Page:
20: Future Proof

20:1 State of the Union

On Thursday, the Pocket team and ecosystem members met in Tampa to provide a state of the union both internally and in the community. A number of providers and investors were represented, and the day was packed with presentations on the team’s goals, financial health, progress, and continuing vision. Videos of the presentations will be published later this week, but a few key highlights along the way:


BlockDaemon and Copper have been announced as institutional partners, with more on the horizon. Additionally, with the Gateway as a Service API being built out, support for decentralized portals is in progress, leading to the first stage of a decentralized access system for the protocol. This approach primes Pocket to reach a more progressive decentralization ahead of the v1 launch.


We also talked about scaling the community, and fostering productive conversations in the face of a bear market:


The conversation was frank, and sometimes critical, but demonstrated a team committed to pushing past the hard parts towards the web3 future. Sentiment was high later that evening when we gathered for cocktails and decompression, and Druid lead Chris Pizzo showed off his legendary grill powers with some banging beef tacos.

Other highlights in thread form here:

20:2 Community, Ecosystem, and Governance

The GRIP proposal is up for a vote this week, with three days left. It looks well supported at this point, but make sure you get your vote in before time runs out. While you’re there, a few additional proposals deserve your attention.

PUP-26 seeks to improve validator performance by increasing the SLA requirements and penalties associated with validator underperformance:

When validators go offline or spread bad gossip due to misconfigurations, their behavior can disrupt service and put the chain at risk for chain halts. This proposal aims to make it more expensive for a validator to go offline and to create mitigations that correlate with the danger posed to network performance and resilience by removing non-responsive validator nodes from the validator pool faster and increasing penalties for misconfigured validators.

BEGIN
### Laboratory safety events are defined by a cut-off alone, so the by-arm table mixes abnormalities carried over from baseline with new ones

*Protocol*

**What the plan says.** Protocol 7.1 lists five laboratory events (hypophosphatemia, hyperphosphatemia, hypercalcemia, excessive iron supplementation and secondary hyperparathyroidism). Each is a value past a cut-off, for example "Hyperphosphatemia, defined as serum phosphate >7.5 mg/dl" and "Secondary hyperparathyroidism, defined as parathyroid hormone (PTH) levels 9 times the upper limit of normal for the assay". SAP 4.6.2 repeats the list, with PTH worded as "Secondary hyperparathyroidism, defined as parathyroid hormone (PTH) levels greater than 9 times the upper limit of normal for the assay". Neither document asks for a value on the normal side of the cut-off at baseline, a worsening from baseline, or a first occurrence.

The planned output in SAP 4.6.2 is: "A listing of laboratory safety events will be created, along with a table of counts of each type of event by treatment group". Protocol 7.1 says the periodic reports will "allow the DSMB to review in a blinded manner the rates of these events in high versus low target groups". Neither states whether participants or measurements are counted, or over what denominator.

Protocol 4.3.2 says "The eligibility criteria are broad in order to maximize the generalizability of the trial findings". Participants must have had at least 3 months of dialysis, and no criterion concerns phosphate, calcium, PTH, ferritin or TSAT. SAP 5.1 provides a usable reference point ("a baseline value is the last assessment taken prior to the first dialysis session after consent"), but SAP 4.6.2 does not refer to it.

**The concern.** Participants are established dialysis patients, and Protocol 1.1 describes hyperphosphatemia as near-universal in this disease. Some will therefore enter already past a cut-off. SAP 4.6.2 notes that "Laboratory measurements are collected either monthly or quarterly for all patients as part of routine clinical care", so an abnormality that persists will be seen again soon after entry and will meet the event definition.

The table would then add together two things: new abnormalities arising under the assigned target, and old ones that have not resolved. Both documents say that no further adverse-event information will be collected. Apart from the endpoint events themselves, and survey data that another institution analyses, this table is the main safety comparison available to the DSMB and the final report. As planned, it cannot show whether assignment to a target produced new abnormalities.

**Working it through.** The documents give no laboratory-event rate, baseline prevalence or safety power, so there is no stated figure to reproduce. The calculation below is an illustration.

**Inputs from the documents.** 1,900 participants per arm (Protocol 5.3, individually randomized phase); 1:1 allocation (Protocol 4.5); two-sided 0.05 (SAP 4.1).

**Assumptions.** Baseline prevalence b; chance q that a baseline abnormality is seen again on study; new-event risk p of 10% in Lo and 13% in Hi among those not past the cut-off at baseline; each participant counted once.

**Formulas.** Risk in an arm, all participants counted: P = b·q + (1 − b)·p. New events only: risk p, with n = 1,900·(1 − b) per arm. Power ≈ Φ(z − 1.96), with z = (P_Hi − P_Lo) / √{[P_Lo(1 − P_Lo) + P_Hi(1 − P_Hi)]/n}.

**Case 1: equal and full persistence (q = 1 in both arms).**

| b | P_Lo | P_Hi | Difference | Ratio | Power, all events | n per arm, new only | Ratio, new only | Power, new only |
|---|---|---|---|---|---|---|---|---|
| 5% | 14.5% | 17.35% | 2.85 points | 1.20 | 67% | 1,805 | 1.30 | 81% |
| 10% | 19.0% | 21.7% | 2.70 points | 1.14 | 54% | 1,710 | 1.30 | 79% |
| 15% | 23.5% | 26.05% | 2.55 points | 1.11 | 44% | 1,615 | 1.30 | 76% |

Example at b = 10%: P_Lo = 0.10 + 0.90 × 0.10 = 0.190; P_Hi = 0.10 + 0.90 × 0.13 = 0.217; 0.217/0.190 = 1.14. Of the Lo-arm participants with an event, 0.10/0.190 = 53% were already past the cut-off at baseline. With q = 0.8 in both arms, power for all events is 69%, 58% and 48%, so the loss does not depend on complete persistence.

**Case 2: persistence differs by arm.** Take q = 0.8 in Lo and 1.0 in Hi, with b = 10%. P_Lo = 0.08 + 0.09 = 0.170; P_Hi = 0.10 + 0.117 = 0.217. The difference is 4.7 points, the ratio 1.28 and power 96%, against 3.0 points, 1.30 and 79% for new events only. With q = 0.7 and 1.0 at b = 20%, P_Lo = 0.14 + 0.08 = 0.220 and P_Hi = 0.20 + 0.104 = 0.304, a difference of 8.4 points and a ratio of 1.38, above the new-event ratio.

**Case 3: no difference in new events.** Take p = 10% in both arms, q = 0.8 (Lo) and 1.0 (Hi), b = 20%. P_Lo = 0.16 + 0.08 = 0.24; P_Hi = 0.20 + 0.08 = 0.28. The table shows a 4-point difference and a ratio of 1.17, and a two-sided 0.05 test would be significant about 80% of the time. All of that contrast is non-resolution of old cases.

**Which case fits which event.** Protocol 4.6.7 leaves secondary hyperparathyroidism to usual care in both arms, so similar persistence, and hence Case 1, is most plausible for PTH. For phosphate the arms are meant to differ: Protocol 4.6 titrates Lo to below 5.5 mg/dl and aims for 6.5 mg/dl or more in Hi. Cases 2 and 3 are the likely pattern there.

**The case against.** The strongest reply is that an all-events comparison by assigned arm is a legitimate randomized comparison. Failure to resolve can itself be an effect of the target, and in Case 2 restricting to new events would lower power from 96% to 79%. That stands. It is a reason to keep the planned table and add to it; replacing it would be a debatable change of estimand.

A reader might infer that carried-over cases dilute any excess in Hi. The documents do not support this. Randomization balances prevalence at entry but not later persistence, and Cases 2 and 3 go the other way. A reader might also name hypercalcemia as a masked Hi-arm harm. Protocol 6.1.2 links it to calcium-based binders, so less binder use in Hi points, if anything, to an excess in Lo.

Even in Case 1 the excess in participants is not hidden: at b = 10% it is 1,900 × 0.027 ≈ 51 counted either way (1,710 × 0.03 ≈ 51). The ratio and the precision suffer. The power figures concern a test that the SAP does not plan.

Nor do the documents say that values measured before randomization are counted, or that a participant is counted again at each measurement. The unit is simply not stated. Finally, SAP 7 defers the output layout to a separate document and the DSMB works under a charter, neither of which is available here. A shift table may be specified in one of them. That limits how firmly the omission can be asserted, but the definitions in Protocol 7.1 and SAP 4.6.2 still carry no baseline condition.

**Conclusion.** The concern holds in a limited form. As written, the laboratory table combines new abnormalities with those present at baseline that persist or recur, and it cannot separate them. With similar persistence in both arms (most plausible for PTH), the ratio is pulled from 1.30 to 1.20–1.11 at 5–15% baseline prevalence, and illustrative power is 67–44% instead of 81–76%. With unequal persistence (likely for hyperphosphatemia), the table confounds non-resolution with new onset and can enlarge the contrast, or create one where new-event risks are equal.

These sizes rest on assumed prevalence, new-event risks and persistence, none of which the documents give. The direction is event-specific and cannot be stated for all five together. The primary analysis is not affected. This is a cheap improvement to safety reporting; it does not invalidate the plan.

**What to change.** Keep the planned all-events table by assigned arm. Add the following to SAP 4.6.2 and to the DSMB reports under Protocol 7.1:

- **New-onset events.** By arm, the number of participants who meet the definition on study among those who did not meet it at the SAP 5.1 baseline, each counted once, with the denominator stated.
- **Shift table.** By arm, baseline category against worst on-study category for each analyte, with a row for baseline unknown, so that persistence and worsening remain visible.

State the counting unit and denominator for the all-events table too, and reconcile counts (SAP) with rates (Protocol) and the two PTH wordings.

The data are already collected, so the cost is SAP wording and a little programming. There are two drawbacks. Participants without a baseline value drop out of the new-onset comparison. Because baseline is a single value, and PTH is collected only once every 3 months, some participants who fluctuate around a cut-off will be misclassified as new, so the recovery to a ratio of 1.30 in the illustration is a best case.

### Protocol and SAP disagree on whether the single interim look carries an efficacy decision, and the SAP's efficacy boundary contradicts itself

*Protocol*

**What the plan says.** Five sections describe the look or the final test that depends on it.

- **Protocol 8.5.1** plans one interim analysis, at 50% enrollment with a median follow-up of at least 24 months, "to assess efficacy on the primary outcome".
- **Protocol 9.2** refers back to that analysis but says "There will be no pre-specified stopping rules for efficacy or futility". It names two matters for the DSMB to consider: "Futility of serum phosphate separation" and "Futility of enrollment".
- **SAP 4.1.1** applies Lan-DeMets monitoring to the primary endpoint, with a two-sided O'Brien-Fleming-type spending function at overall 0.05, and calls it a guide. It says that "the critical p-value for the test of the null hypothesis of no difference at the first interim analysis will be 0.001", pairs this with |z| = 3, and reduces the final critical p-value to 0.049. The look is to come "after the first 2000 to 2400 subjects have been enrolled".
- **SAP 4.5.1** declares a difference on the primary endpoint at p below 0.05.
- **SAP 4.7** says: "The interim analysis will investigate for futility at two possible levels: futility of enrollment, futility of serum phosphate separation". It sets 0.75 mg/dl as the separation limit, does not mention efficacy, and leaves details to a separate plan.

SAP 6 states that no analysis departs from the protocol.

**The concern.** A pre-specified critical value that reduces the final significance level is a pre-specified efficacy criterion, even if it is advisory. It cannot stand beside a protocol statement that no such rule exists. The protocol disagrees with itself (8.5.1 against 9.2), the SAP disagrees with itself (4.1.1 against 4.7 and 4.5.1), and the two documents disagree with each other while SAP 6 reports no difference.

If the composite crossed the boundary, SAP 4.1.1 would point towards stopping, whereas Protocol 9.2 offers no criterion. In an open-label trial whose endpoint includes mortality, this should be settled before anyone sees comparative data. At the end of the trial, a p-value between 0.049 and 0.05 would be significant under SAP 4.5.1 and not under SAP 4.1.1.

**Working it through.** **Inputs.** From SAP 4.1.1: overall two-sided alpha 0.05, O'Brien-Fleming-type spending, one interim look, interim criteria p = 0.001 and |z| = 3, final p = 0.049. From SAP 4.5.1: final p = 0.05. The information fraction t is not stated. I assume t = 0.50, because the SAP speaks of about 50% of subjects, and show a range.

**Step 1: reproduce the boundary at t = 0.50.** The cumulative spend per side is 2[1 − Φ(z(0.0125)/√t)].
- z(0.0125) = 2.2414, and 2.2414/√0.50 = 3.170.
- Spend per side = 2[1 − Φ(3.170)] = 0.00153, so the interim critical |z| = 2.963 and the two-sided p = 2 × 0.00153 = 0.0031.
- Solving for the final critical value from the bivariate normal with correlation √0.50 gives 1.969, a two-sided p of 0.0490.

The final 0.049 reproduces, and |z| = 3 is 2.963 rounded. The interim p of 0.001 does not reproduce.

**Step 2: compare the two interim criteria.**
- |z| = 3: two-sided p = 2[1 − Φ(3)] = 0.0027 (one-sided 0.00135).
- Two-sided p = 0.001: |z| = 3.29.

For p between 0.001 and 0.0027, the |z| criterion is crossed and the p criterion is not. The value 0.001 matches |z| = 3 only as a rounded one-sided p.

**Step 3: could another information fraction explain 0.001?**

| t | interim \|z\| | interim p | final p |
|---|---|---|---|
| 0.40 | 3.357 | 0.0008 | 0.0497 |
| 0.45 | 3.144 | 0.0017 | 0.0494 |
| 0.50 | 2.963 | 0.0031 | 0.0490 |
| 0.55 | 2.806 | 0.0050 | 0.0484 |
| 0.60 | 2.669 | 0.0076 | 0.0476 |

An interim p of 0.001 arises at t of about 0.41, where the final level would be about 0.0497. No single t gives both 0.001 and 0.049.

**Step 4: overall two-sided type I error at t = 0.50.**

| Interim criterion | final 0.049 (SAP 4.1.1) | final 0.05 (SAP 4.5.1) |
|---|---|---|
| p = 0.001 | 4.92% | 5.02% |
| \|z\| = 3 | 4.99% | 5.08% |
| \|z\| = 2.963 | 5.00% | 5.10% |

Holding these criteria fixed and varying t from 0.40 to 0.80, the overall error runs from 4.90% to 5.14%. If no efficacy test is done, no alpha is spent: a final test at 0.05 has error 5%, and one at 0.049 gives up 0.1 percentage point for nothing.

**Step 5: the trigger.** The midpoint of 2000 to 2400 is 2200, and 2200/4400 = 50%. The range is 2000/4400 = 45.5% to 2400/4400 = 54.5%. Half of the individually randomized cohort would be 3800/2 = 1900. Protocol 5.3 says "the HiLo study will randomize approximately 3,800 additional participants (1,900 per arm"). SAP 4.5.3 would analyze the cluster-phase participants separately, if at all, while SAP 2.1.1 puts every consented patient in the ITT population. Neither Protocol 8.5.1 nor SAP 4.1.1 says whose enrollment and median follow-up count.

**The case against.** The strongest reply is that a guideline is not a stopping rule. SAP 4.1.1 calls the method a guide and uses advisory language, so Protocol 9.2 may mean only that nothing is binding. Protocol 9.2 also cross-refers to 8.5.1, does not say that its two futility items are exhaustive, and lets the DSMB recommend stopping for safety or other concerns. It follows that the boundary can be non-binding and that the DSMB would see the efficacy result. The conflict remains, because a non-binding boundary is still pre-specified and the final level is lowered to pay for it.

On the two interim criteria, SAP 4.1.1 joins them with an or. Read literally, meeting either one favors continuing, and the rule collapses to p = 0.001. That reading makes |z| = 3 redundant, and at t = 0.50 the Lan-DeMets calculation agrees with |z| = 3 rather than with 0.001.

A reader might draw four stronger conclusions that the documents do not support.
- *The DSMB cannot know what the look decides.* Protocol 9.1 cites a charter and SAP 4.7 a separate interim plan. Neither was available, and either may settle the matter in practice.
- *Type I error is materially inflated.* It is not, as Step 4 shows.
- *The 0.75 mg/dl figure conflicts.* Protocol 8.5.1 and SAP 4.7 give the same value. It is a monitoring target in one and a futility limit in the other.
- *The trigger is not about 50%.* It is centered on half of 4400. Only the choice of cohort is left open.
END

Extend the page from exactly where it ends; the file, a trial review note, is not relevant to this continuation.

The proposal would both increase the block signed percentage while decreasing the block window from 10 blocks to 5 blocks, and increase the slashing penalty for underperformance from 0.000001% to 0.001%. It would also increase the jailing duration from 1 hour to 4 hours. The full parameter adjustments are as follows:

  • Parameters:
    • MinSignedPerWindow
    • SignedBlocksWindow
    • DowntimeJailDuration
    • SlashFractionDowntime
  • Current Values:
    • MinSignedPerWindow: 0.6
    • SignedBlocksWindow: 10
    • DowntimeJailDuration: 3600000000000
    • SlashFractionDowntime: 0.000001
  • New Values:
    • MinSignedPerWindow: 0.8
    • SignedBlocksWindow: 5
    • DowntimeJailDuration: 14400000000000
    • SlashFractionDowntime: 0.001

PIP-26: Foundation for the Future clarifies and codifies the separation of any conflated interests between PNF and PNI, removing the last vestiges of overlapping connections between the two. It would remove Jack Laing from PNI entirely, shifting him to PNF as a Foundation Director, replaces Stephane Gosselin with Dermot O’Riordan, and replaces Mike O’Rourke / PNI with Campbell Law as the Foundation supervisor. I think this is an important proposal to because it delivers on the promise of credible neutrality, and treats PNI as a peer in the ecosystem. Additionally, it focuses Jack on his governance role in a meaningful way.

Finally, PEP-46 sets the foundation for a dApp Referral Program, rewarding qualified referrers with an ongoing 5% referral reward (in POKT) paid quarterly for referrers, and a 5% monthly discount (in FIAT) for dApps through the first 12 months of continued service. I’m actually surprised this kind of thing doesn’t already exist, so I’m absolutely in favor.

20:3 /dev/null

I used the phrase “Constructive Antagonist” in my presentation Thursday describing the kind of people that you need to help break up your echo chamber thinking. While critics, cynics, and trolls of all stripes are fond of attacking projects and leaders, the constructive antagonist is one who focuses on questioning the answers in a way that helps build a better position on the backside. We have a few of those in the ecosystem, and I’m grateful for them.

Any world changing mission needs the right blend of idealism and practical execution, but figuring out where you stand on the spectrum can be challenging when you’re in it. It’s important to delineate between data and assumptions, and to question our assumptions constantly. Crypto in particular is prone to groupthink, which leads to the kind of blind spots that result in some of the blowouts we’ve seen in the last few weeks. It helps to have a positive outlook and believe in the decentralized future, but we also need to avoid blind optimism. So, cheers to our constructive antagonists.

That’s all for this week. See you on Twitter.